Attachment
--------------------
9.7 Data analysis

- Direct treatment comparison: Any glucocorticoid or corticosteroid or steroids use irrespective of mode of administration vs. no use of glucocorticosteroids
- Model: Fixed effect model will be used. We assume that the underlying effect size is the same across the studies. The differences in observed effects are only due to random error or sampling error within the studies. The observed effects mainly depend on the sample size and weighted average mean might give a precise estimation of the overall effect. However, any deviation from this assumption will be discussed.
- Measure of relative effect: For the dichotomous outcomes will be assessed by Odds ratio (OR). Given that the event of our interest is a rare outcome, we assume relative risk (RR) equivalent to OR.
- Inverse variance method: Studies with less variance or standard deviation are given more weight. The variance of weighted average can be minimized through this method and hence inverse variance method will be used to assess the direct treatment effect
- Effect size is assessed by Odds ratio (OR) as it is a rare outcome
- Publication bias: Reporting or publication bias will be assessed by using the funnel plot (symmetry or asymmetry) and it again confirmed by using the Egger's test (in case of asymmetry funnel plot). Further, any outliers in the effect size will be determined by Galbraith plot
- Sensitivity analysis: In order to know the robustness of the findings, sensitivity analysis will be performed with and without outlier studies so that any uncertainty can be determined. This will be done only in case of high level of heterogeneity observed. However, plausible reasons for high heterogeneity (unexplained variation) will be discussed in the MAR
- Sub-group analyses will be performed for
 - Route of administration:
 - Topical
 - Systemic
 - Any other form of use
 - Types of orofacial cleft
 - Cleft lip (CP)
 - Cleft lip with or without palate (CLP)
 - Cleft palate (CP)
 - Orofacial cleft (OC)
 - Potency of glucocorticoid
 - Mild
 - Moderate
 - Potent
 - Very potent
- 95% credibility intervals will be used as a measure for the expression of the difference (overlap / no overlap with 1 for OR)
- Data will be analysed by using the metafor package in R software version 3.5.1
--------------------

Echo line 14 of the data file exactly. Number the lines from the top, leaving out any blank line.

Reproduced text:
 - Types of orofacial cleft